A proposed settlement for many Flint water crisis civil lawsuits took another step forward Wednesday.
Gov. Gretchen Whitmer has signed a pair of bills creating the Flint Settlement Trust Fund. The legislation addresses how the state would handle funding of the $641 million settlement of Flint Water civil cases.
“What happened in Flint should never have happened,” says Whitmer, “While this settlement will never be enough to compensate for what happened, it is a major step toward helping the people of Flint heal.”
The state, the city of Flint, McLaren Flint hospital and Rowe Engineering have agreed to contribute to the fund. The state of Michigan is borrowing $600 million from the Michigan Strategic Fund to pay its share of the settlement. The money will be paid back over the next three decades.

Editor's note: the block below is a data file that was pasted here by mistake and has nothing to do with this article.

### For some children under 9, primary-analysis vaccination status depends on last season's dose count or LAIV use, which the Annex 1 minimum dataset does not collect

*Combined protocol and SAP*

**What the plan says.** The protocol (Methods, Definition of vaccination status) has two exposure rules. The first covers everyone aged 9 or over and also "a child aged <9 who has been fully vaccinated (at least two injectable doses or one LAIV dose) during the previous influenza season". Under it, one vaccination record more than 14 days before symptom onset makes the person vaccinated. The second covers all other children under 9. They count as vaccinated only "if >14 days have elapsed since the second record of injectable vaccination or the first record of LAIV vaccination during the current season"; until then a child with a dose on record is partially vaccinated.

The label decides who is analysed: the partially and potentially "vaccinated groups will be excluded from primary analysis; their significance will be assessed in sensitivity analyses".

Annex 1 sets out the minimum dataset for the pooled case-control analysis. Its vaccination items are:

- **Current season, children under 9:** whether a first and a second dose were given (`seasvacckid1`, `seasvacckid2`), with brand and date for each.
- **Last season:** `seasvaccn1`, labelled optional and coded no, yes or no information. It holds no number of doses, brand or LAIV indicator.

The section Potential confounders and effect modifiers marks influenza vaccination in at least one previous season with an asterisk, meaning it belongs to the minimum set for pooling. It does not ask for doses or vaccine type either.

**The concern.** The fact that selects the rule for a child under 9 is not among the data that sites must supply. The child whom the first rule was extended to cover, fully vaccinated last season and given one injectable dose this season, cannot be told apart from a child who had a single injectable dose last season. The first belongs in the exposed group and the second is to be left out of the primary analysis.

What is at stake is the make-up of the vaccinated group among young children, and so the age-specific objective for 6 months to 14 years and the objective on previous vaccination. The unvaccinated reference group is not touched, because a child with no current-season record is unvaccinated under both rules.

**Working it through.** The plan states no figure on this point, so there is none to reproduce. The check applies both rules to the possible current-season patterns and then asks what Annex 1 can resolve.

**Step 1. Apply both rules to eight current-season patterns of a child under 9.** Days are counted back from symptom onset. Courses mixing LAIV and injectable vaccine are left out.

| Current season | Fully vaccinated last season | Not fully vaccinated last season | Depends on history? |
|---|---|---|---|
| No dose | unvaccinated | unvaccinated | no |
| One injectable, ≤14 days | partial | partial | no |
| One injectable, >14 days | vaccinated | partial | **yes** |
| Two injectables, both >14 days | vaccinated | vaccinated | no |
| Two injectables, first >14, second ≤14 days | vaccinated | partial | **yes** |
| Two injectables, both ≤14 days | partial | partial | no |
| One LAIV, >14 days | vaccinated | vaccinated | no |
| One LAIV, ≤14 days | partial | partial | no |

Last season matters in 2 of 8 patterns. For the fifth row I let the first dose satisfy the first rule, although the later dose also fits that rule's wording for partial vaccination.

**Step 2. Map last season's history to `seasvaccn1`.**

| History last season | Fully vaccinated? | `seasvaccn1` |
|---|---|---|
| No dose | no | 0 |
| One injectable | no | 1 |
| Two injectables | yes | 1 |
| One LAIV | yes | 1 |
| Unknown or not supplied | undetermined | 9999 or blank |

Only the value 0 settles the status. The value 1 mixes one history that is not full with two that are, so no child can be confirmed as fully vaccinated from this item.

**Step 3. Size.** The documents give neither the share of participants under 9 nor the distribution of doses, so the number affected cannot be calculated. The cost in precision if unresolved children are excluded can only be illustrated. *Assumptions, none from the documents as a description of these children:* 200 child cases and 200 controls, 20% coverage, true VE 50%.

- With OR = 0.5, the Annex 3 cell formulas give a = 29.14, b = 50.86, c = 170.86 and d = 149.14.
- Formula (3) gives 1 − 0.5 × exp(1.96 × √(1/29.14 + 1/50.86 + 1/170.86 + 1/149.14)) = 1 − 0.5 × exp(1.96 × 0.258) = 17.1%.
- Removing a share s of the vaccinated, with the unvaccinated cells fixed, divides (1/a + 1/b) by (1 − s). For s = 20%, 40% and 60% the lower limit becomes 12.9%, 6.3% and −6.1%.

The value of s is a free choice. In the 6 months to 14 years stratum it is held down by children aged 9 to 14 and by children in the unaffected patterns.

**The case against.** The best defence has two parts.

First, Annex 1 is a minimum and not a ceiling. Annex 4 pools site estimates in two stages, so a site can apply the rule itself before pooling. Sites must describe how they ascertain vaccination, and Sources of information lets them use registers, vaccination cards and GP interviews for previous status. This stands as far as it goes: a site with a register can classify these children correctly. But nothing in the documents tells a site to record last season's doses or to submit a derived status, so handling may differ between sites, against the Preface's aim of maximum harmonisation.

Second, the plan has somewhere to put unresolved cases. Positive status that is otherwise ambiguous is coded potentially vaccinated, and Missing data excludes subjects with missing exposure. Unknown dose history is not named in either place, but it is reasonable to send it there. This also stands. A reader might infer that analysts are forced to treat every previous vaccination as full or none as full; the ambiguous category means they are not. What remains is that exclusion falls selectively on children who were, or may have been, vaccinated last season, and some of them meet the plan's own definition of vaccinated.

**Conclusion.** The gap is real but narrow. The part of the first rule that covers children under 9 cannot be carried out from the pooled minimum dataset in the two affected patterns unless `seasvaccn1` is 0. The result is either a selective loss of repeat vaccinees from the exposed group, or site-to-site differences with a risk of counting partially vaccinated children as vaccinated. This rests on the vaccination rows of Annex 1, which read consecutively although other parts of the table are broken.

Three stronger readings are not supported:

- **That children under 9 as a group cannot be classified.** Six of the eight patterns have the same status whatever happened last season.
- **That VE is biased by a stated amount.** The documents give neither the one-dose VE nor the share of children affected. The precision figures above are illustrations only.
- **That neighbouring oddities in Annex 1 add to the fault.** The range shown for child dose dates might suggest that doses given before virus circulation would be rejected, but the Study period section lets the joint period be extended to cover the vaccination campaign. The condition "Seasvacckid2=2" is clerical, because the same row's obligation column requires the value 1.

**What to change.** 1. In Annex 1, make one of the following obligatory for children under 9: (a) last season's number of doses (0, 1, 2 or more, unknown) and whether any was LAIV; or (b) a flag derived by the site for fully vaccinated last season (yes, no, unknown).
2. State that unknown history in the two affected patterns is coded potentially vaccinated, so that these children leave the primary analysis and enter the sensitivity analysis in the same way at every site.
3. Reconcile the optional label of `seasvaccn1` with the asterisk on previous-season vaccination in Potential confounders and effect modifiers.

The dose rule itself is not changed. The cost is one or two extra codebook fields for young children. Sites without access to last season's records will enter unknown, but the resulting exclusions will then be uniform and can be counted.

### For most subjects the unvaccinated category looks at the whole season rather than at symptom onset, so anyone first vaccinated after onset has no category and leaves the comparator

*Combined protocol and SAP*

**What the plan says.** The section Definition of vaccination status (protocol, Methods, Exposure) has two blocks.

The money would be divided among Flint residents and others impacted by the city’s lead tainted tap water. The bulk of the money is earmarked for children who were six years old and younger during the crisis, which began after the city's drinking water source was switched in 2014.
The settlement still needs the approval of a federal judge.
U.S. District Judge Judith Levy has promised to decide whether to give the settlement preliminary approval by mid-January.
If the judge gives her approval, there are still months of legal wrangling ahead before the settlement’s terms can be finalized.
The settlement does not include all possible civil claims tied to the Flint water crisis.